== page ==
Trees captivate me.
Some of my earliest memories are of trees. I remember lying in the grass and watching the sunlight playing through leaves and just....wondering... about being alive and breathing and being in love with that perfect moment of stillness and beauty. (We are so wise as children and then, for some reason, we lose it.)
My brother Paul and I used to scout through the woods looking for treasure and adventure and one day discovered a magnificent beech tree. This particular tree was like a ladder to the clouds and we knew we had discovered something incredible.
The first thing we did was climb that behemoth! The branches were close enough to the ground that small people could easily reach and swing skinny legs up and over and then it was just a hand-over-hand climb up, up, up. The trick was to keep climbing and always concentrate on the next hand and foot hold... and never, ever look down. I know this because the once that I did look down, I was frozen in place. My precious brother and best friend had to help me down, one branch at a time, until I was close enough to earth that I felt safe. Lesson learned? Keep looking up.
We immediately ran home and reported our find to our mother who promptly agreed to be shown this monster tree. She put aside the work she was doing and followed her excited and happy children back into the woods to check out their discovery. Mama had exactly the same reaction to that tree as we did. She started climbing. It is a wonderful thing to discover for a child that you have a mother willing to drop her work, follow you into the woods and then climb an enormous tree!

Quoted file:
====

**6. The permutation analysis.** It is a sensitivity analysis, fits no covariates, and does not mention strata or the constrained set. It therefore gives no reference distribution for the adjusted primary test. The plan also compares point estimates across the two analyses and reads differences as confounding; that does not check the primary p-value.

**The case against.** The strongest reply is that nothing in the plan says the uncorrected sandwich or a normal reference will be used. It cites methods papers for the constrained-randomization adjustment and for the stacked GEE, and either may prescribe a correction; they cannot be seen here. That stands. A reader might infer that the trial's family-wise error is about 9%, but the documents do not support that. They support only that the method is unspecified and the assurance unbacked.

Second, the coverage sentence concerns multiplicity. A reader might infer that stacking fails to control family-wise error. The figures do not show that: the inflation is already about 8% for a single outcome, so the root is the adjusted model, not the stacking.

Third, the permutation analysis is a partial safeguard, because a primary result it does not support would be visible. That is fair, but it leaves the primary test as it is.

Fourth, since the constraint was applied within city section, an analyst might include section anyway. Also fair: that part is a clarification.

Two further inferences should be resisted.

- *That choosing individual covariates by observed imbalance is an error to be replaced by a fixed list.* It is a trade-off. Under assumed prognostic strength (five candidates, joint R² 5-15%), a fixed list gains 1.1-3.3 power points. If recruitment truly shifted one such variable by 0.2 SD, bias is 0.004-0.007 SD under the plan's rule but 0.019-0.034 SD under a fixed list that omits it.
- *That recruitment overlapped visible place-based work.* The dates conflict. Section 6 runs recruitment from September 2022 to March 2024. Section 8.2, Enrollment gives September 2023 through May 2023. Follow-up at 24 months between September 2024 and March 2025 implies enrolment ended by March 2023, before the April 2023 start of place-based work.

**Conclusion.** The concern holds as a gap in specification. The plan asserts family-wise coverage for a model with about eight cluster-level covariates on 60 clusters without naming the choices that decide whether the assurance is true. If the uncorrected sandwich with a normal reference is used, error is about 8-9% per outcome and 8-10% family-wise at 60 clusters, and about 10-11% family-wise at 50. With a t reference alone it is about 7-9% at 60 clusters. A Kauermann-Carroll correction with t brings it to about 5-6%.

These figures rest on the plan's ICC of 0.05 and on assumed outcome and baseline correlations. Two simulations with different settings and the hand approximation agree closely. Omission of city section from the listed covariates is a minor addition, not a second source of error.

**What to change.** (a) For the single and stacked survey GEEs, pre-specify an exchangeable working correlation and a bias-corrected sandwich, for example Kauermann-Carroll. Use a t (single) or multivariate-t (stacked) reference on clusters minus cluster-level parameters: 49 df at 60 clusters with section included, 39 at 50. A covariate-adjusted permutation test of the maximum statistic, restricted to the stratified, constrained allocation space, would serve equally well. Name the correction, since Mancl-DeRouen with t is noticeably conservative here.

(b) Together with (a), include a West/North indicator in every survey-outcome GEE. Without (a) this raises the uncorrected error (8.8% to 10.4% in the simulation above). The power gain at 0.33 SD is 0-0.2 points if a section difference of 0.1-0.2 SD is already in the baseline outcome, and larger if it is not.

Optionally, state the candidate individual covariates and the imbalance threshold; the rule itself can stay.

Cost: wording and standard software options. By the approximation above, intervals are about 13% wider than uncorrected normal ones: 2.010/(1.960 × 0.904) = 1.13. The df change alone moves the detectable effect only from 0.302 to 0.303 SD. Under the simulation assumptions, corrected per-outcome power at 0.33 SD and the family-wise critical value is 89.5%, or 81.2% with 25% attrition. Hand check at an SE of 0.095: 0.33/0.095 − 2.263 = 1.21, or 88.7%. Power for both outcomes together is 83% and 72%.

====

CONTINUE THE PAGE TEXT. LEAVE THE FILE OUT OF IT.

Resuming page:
When mom moved into her current home, she wasn't satisfied until she had a beech tree sapling planted squarely in the middle of her enormous back yard. She planted it for Paul and me. That's love.
Over the years I have continued to be drawn to trees to the extent that my husband refers to me as a Druid, an apt moniker. He has had to stop the car in order for me to take pictures of particularly striking trees. I have an album dedicated to the pictures taken over the years and a dream to publish my work or display it somewhere. Tom has seen me throw my arms around particularly impressive trees as well as witness me mourning the mutilation or death of trees.
But enough of my personal rant and back to what I love.....
There is something profoundly beautiful about a tree in winter. Partly because without all the dressing of green or outrageous fall colors, a winter tree stands proudly naked for all the world to see without regard to age or infirmity assuming, of course, that it hasn't been trimmed and topped and pruned into submission or some other definition of beauty. A winter tree shows us what it is truly made of. We can see that each species of tree has a specific shape and quality making it uniquely an oak or a maple or a sycamore or a walnut. It doesn't hide its weathering or wear. The breaks and falls it has taken over the years can be seen, but one can also see the self-healing the tree has accomplished given enough time.